Snapshot: Horticulture sector reacts to COVID-19

Members of our Horticulture community and our partners share strategies, thoughts and insight during the Coronavirus storm


“Non-essential retailers have been shut down to reduce the exposure and spread of the virus, but Gardening and DIY are classed as essential, as people are now growing their own food and will need seed, young plants, compost, tools etc.

“This could prove vitally important for the health and wellbeing of the thousands of people who are now at home in isolation; many of whom are suddenly finding themselves unemployed and facing an uncertain future.

“The subsequent benefit to mental and physical health is immeasurable.”

Nuala Young, Young Nurseries


“Many designers work from home, nothing new there. Sharing the space with the rest of the family now also working from home – well, that’s new! We are finding our own ‘office’ niches and a routine around coffee breaks, lunch etc. and the work carries on. Blessed in so many ways that we can.

“No doubt there will be fewer inquiries from now on, due to economic uncertainties and just the need to stay apart. For many though, now more than ever, they need a garden. Even just the promise of one. Who knows when we will be able to travel again or eat out, but we can still have a garden, a sanctuary; reassurance that life goes on.

“Not being able to go out, one can still journey to the garden, enjoying each new flower, the potential of tulip buds not yet open and the fragrance of spring-flowering shrubs. Each day something new and beautiful.

“These traumatic times will probably change the way people view their garden, not as a place for entertaining, but more as a very personal sanctuary from the vagaries of the world.”

Patricia Tyrell, landscape architect, garden designer and horticulturist


For the first time in its history, UCD has become a virtual university. All lectures and most assessments will now be done online where students are studying remotely and all lectures are being delivered by narrated PowerPoint presentations or online video lectures. While this provides new challenges for practical horticulture and laboratory sessions both horticulture staff and students are rising to the challenge. It is anticipated that students will be able to complete their full academic programme for this year.

“Also, UCD is home to the National Virus Reference Laboratory that has been conducting the initial tests for the SARS-Covid-2 virus that causes Covid-19 disease. However, recently a number of other laboratories around the country have started to conduct tests in the mass screening for this virus. Some of the agriculture and horticulture students who were due to go abroad on professional work experience will now be working in one of these testing laboratories to assist the national effort to control this pandemic.“

“UCD is also home to the first call centre outside the HSE, staffed by volunteer UCD students and staff, to provide test results, information and advice and contact tracing to those who have had Covid-19 tests.“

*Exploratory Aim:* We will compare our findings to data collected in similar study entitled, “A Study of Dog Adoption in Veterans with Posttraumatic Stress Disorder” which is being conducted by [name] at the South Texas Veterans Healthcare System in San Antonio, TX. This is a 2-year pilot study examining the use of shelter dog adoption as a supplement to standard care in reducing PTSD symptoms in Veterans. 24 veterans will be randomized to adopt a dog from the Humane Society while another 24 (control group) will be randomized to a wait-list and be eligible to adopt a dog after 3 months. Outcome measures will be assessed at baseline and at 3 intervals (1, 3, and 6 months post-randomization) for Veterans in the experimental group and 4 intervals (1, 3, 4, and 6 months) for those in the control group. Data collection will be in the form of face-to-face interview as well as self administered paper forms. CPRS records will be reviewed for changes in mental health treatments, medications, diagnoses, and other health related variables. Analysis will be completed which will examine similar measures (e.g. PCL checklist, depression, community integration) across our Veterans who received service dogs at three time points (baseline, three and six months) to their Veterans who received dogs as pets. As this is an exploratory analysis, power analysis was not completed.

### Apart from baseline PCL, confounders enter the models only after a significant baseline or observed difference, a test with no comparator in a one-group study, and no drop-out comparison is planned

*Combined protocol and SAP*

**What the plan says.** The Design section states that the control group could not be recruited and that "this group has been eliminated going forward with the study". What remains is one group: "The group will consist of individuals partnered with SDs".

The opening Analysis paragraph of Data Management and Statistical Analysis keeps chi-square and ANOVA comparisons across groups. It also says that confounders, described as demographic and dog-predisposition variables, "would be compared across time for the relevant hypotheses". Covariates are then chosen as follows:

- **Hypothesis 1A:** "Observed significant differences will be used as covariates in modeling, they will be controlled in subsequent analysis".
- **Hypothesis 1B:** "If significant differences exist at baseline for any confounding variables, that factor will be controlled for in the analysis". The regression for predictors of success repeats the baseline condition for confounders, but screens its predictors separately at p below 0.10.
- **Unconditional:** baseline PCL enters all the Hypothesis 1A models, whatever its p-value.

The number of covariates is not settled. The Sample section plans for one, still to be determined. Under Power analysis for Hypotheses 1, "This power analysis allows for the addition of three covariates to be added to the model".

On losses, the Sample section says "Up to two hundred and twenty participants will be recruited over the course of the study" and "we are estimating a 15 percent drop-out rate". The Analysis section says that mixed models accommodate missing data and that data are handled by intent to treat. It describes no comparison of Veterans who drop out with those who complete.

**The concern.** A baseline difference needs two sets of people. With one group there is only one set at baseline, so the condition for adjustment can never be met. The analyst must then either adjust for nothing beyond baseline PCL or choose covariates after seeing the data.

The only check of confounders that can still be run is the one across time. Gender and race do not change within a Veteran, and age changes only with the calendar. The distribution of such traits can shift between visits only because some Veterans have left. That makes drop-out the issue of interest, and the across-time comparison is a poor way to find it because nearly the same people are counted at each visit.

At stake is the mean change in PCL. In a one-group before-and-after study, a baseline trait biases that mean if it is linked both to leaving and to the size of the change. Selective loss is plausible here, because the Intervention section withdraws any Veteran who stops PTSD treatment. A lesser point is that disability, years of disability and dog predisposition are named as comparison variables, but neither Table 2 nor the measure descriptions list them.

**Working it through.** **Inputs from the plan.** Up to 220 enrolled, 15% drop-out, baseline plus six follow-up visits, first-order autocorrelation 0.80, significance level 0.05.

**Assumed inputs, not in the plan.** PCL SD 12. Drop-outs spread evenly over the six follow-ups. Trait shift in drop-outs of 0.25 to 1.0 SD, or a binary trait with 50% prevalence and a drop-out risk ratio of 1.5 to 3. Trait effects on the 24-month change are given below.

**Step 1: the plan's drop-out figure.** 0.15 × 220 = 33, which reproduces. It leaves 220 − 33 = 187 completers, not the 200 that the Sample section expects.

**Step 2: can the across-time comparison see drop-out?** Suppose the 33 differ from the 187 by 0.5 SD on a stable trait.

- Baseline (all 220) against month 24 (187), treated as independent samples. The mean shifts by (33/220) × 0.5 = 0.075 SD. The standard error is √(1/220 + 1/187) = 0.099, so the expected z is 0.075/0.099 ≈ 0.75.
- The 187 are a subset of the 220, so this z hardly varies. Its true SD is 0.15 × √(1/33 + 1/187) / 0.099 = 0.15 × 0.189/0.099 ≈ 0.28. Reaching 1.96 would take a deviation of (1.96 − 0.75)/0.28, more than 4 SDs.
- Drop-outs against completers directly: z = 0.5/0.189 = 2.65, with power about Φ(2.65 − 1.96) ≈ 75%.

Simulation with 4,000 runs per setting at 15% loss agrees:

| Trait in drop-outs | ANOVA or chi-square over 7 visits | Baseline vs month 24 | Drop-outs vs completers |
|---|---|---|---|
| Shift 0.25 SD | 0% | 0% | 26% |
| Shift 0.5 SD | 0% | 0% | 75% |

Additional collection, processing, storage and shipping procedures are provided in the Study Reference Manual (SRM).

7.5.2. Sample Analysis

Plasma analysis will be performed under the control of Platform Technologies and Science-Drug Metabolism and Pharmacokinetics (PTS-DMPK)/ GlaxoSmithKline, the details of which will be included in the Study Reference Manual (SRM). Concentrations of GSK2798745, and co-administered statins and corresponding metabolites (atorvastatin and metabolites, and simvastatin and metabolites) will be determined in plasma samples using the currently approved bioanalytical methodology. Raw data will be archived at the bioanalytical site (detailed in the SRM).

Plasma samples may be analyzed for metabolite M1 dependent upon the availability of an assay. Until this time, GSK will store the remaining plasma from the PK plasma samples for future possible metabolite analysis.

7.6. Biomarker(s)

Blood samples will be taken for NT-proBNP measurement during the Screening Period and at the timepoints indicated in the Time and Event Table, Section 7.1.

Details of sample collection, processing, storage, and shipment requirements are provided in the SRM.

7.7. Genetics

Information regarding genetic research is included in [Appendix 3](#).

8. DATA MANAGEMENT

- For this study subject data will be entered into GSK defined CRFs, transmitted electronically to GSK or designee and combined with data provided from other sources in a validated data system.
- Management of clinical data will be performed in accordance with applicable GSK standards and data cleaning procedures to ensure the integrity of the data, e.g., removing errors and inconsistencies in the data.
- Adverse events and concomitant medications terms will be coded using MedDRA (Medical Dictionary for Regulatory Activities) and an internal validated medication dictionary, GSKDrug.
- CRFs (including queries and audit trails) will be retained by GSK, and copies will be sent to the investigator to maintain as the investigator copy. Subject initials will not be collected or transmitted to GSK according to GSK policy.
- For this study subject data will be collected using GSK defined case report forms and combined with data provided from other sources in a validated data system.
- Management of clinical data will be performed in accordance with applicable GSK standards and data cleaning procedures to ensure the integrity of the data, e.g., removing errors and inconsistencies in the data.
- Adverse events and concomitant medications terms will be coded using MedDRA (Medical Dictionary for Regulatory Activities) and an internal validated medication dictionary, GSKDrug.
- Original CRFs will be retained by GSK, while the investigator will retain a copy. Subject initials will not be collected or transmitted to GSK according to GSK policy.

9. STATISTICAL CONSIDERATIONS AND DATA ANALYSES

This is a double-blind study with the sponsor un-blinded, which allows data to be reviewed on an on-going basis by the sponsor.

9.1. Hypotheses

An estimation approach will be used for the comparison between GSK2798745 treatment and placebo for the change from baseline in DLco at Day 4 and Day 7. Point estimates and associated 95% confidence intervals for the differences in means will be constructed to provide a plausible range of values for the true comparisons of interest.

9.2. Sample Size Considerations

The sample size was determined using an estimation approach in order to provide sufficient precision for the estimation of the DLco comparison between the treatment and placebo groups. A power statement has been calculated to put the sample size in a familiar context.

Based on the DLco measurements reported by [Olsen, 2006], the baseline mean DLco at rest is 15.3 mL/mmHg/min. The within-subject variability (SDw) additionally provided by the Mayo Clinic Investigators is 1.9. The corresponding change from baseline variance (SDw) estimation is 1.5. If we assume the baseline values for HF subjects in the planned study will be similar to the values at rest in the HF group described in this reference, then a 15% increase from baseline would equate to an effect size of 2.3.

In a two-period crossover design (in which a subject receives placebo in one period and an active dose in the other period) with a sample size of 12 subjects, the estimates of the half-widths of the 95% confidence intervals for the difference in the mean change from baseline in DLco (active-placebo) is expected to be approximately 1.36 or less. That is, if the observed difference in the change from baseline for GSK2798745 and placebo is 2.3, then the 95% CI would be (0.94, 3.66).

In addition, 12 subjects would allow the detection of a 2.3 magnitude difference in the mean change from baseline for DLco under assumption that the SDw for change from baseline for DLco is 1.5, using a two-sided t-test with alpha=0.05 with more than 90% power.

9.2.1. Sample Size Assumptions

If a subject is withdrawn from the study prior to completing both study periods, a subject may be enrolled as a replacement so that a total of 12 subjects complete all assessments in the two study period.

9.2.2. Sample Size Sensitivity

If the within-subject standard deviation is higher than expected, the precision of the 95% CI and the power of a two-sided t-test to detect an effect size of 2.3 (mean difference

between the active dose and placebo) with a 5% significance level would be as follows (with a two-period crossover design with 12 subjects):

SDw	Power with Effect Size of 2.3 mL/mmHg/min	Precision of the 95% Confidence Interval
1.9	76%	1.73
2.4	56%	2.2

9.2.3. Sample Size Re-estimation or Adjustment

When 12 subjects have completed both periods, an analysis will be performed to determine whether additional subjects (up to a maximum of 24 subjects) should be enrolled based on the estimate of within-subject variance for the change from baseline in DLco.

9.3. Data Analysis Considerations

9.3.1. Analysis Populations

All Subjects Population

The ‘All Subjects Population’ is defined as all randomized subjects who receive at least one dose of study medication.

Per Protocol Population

Professor Owen Doyle, Head and Programme Director of Horticulture, Landscape and Sportsturf Management, UCD School of Agriculture and Food Science


“I have plenty of stock ready for sale online, and I will continue to engage with the hobby gardeners, targeting my advertising and social media to them for now. There may even be an increase in people enjoying time in their gardens when there are few other leisure activities available to them. I will be relying on this ‘grassroots’ approach to build my brand.

“In the meantime, as a microbiologist, I have registered my interest with the HSE to help out in this crisis. From my studies and previous employments, I have experience carrying out the sort of diagnostic tests being used for COVID-19.

“In my absence, my husband and teenage sons will be manning the fort, and the teenagers might make a better job at social media advertising than their mother!”

Dr. Karen O’Hanlon, CEO Probio Carbon


“At Enrich Environmental Ltd we have reviewed our procedures and adapted the way we work so that we can continue to operate during the current Covid-19 outbreak. The health and safety of our staff are paramount. All staff who can work from home are doing so. The staff that must be present on site have been split into teams and we have set up temporary canteens and new toilets to ensure social distancing.

“A new system has been set up for hauliers and delivery drivers that minimises person to person contact for weighbridge staff. We are doing everything we can to continue processing and producing our organic compost and soil products. Gardening, Landscaping and DIY are among the few activities that people can do safely to stay sane during isolation! Stay safe everyone.”

Brian Murphy, Senior Scientist, Enrich Environmental Ltd


“To help minimise the progression of the virus, Bayer employees are working remotely, but we still continue to deliver Bayer products to groundsmen and amenity contractors throughout the UK and Ireland. We are maintaining business continuity, and our supply processes are best in class ensuring priority products reach customers.

“Bayer announced it is joining the US Government’s fight against COVID-19 with a donation of 3 million tablets of the drug Resochin (chloroquine phosphate). New data from initial preclinical and evolving clinical research conducted in China, while limited, shows potential for the use of Resochin in treating patients with COVID-19 infection.”

Alan Morris, Country Head ES UK & Ireland, Bayer.